The Fosters Season 3B Review

Samantha White

Reviewed by:
On January 22, 2016
Last modified:January 22, 2016


With a slow start to the season, hopefully The Fosters will begin capitalize on the groundwork it has laid and retain its identity as a series that is as entertaining as it is progressive.

The Fosters Season 3B Review

One episode was provided prior to broadcast.

It’s hard to mention The Fosters, which returns to Freeform on Monday Jan, 25 for the second installment of its third season, without a discussion of diversity. Since its premiere, the show has been lauded for its diverse cast and portrayal of relationships not often seen on television – particularly on teen TV – such as same-sex relationships and those in a mixed and blended family.

Moreover, the show has always used what makes it different – its fearlessness in representing a wide range of issues that affect real teens (and not just the wealthy, white ones) – to create type of drama necessary to fuel and sustain a long-running soap. Unfortunately, the Foster family enters the second half of the third season on shaky ground, and the show itself follows suit – with a lackluster episode that wavers rather than building to an exciting finish.

Fresh off Callie’s (Maia Mitchell) adoption into the Foster family, as well as Stef (Teri Polo) and Lena’s (Sherri Saum) reconciliation, season 3B begins with the characters relishing in the calm that comes after the mid-season storm. As Brandon (David Lambert) plays his much-awaited concert at Disney Hall, Callie’s mind is filled with flashbacks to their steamy tryst from earlier in the year. After being approached by a recruiter from Julliard following his performance, Brandon’s excitement is short-lived, as he overhears Stef and Lena discussing their finances, and resigns himself to the fact that they’ll never be able to play the lofty tuition at a school like Julliard.

Meanwhile, Stef and Lena attempt to rebuild the ground that they lost following Lena’s indiscretion, all while coming to terms with the fact that their insurance company refuses to pay for Stef’s second mammogram, and worse – Stef might be suffering from breast cancer. At work, Stef attempts to uncover a secret that Mike (Danny Nucci) is keeping from her about AJ (Tom Williamson) and the role his brother played in the car accident that plagued the Foster family. AJ himself is busy cozying up to Callie, and finally gathers up the courage to ask her out for real.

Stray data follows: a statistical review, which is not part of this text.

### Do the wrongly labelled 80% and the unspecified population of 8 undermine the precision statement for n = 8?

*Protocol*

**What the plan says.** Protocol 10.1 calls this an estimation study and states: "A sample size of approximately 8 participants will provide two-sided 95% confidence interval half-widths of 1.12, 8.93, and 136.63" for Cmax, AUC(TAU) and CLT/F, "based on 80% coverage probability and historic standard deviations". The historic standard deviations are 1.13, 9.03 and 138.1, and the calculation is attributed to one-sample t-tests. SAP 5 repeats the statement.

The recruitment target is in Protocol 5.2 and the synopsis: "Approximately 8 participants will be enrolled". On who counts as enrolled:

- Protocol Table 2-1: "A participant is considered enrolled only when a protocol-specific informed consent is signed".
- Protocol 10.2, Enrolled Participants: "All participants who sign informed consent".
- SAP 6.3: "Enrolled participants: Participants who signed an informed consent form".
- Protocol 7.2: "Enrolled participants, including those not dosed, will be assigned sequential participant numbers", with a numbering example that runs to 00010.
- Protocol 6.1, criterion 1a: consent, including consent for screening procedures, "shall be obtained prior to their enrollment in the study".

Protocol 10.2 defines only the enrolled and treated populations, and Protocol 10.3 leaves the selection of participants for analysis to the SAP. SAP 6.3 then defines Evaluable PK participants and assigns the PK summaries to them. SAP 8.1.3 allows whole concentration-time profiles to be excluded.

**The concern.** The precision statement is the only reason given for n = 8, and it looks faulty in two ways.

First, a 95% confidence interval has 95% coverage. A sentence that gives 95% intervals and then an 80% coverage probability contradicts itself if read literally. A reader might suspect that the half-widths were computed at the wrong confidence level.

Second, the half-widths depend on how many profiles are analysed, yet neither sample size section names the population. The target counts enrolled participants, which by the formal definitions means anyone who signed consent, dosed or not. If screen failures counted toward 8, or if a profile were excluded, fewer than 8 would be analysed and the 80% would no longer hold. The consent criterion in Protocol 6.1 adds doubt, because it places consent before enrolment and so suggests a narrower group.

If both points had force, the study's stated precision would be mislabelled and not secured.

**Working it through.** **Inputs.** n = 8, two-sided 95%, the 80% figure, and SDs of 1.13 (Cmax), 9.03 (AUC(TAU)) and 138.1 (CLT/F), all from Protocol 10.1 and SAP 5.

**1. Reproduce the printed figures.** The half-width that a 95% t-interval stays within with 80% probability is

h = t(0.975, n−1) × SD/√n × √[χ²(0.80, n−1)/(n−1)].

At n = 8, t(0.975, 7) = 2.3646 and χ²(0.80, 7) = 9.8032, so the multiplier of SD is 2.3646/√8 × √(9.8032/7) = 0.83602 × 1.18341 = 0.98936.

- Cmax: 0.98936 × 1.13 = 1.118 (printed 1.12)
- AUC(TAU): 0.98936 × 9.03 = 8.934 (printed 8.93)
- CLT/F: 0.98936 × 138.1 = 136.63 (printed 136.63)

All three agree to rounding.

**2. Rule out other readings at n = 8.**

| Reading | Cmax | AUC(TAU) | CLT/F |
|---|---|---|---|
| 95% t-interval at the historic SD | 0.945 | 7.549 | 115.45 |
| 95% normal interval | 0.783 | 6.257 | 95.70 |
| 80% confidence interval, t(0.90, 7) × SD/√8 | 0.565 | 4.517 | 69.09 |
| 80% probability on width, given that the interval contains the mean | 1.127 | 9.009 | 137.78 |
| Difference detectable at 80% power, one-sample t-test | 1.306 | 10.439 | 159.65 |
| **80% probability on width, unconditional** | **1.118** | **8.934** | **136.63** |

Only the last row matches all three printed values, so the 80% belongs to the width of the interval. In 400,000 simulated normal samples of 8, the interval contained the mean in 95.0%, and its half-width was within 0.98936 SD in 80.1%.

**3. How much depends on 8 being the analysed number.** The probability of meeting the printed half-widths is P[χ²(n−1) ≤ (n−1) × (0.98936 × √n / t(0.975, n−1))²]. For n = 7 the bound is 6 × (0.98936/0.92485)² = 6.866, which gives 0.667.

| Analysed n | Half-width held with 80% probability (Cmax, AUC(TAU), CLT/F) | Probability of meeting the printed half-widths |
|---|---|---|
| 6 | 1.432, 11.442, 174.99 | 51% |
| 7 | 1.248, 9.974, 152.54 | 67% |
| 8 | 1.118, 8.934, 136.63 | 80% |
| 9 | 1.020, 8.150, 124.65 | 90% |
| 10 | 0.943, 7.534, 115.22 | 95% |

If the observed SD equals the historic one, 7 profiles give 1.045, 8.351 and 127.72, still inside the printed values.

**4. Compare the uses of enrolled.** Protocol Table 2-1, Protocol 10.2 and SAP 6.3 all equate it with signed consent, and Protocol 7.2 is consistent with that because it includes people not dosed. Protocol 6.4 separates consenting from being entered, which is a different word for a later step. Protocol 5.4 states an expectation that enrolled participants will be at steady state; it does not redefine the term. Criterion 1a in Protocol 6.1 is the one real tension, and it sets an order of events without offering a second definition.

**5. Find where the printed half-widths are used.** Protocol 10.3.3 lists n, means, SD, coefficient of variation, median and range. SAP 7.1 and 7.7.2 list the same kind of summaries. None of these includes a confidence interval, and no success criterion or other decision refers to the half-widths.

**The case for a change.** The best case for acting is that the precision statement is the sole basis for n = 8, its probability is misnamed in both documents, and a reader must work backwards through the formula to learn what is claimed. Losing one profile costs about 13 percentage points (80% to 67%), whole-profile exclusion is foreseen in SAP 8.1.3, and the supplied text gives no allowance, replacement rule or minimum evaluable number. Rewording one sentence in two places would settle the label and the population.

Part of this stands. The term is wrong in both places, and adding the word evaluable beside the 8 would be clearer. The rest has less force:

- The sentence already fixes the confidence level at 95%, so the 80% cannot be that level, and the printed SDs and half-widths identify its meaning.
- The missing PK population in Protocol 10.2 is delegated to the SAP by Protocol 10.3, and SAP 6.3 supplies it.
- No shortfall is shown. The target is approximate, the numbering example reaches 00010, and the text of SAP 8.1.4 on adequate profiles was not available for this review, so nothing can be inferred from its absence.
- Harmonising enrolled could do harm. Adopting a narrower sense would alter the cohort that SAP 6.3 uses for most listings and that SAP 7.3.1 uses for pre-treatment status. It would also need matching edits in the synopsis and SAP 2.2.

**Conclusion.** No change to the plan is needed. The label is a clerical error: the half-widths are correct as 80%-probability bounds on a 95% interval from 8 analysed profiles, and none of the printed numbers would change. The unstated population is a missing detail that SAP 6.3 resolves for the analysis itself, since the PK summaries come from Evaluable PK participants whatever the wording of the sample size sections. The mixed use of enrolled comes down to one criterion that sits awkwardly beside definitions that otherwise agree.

Elsewhere, Jude (Hayden Byerly) waves a tearful goodbye to Connor (Gavin MacIntosh), who is escaping the home of his unaccepting father to go live with his mother in LA. After giving an impassioned speech on foster care rights and Fost and Found, Callie is approached by a wealthy investor who takes a suspicious interest in her and her company.

As if that weren’t enough, the whole family continues to adjust to the surprise of Jesus’ (newcomer Noah Centineo) return from school. But Jesus isn’t the only one back in the lives of the Foster family. In fact, he lands himself right back in the middle of a love triangle between Mariana’s (Cierra Ramirez) best friends, and his former girlfriends, Emma (Amanda Leighton) and Lexi (Bianca A. Santos) – who has just returned from Puerto Rico.

It’s hard to imagine that an hour of television with so much going on would feel tepid, hesitant even, in its execution, but “First Impressions” does. As always, The Fosters does an excellent job of servicing its large cast, with each member of the family receiving their own story, rather than simply being relegated to the backdrop. In fact, the episode has a lot of balls up in the air – it just doesn’t seem to catch any firmly with confidence. Even the emotional reveal at the end of the episode falls short – anyone who watches television or knows anything about narrative structure could predict the result.

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